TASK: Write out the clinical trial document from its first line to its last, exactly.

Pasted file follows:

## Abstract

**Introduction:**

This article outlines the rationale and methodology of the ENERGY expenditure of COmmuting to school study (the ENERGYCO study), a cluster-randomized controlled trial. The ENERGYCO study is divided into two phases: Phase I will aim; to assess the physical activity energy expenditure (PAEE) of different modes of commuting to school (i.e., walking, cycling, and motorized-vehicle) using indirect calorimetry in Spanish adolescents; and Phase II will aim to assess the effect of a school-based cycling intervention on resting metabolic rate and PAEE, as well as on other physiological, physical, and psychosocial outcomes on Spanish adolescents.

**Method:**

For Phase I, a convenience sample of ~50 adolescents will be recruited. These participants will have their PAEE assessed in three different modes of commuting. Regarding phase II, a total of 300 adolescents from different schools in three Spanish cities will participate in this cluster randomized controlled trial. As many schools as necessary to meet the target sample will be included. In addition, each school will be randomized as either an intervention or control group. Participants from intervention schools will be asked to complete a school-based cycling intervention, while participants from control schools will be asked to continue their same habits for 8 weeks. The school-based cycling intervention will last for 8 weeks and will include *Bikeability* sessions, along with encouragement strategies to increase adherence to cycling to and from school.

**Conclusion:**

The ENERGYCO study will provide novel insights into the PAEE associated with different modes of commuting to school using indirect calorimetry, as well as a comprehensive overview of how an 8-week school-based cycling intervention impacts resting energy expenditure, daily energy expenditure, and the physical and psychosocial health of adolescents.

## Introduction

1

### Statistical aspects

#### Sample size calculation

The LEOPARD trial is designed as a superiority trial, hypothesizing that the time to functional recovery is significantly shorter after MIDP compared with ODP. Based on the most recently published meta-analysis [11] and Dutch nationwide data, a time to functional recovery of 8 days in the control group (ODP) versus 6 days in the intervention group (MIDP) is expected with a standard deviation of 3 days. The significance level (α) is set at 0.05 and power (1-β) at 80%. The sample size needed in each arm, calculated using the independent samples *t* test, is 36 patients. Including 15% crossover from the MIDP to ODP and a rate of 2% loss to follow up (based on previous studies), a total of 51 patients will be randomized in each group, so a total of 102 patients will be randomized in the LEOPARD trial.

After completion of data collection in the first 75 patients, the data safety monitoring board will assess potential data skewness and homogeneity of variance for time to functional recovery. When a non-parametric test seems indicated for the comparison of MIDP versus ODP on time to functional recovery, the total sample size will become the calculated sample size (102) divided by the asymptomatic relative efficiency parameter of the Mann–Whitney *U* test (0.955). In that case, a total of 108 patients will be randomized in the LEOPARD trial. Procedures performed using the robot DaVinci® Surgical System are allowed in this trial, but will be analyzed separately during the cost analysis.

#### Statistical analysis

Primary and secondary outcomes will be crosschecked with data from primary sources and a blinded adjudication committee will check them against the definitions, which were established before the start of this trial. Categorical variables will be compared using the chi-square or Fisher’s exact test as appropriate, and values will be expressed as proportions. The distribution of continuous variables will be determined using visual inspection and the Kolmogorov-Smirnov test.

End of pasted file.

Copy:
## Abstract

**Introduction:**

This article outlines the rationale and methodology of the ENERGY expenditure of COmmuting to school study (the ENERGYCO study), a cluster-randomized controlled trial. The ENERGYCO study is divided into two phases: Phase I will aim; to assess the physical activity energy expenditure (PAEE) of different modes of commuting to school (i.e., walking, cycling, and motorized-vehicle) using indirect calorimetry in Spanish adolescents; and Phase II will aim to assess the effect of a school-based cycling intervention on resting metabolic rate and PAEE, as well as on other physiological, physical, and psychosocial outcomes on Spanish adolescents.

**Method:**

For Phase I, a convenience sample of ~50 adolescents will be recruited. These participants will have their PAEE assessed in three different modes of commuting. Regarding phase II, a total of 300 adolescents from different schools in three Spanish cities will participate in this cluster randomized controlled trial. As many schools as necessary to meet the target sample will be included. In addition, each school will be randomized as either an intervention or control group. Participants from intervention schools will be asked to complete a school-based cycling intervention, while participants from control schools will be asked to continue their same habits for 8 weeks. The school-based cycling intervention will last for 8 weeks and will include *Bikeability* sessions, along with encouragement strategies to increase adherence to cycling to and from school.

**Conclusion:**

The ENERGYCO study will provide novel insights into the PAEE associated with different modes of commuting to school using indirect calorimetry, as well as a comprehensive overview of how an 8-week school-based cycling intervention impacts resting energy expenditure, daily energy expenditure, and the physical and psychosocial health of adolescents.

## Introduction

1

### Statistical aspects

#### Sample size calculation

The LEOPARD trial is designed as a superiority trial, hypothesizing that the time to functional recovery is significantly shorter after MIDP compared with ODP. Based on the most recently published meta-analysis [11] and Dutch nationwide data, a time to functional recovery of 8 days in the control group (ODP) versus 6 days in the intervention group (MIDP) is expected with a standard deviation of 3 days. The significance level (α) is set at 0.05 and power (1-β) at 80%. The sample size needed in each arm, calculated using the independent samples *t* test, is 36 patients. Including 15% crossover from the MIDP to ODP and a rate of 2% loss to follow up (based on previous studies), a total of 51 patients will be randomized in each group, so a total of 102 patients will be randomized in the LEOPARD trial.

After completion of data collection in the first 75 patients, the data safety monitoring board will assess potential data skewness and homogeneity of variance for time to functional recovery. When a non-parametric test seems indicated for the comparison of MIDP versus ODP on time to functional recovery, the total sample size will become the calculated sample size (102) divided by the asymptomatic relative efficiency parameter of the Mann–Whitney *U* test (0.955). In that case, a total of 108 patients will be randomized in the LEOPARD trial. Procedures performed using the robot DaVinci® Surgical System are allowed in this trial, but will be analyzed separately during the cost analysis.

#### Statistical analysis

Primary and secondary outcomes will be crosschecked with data from primary sources and a blinded adjudication committee will check them against the definitions, which were established before the start of this trial. Categorical variables will be compared using the chi-square or Fisher’s exact test as appropriate, and values will be expressed as proportions. The distribution of continuous variables will be determined using visual inspection and the Kolmogorov-Smirnov test.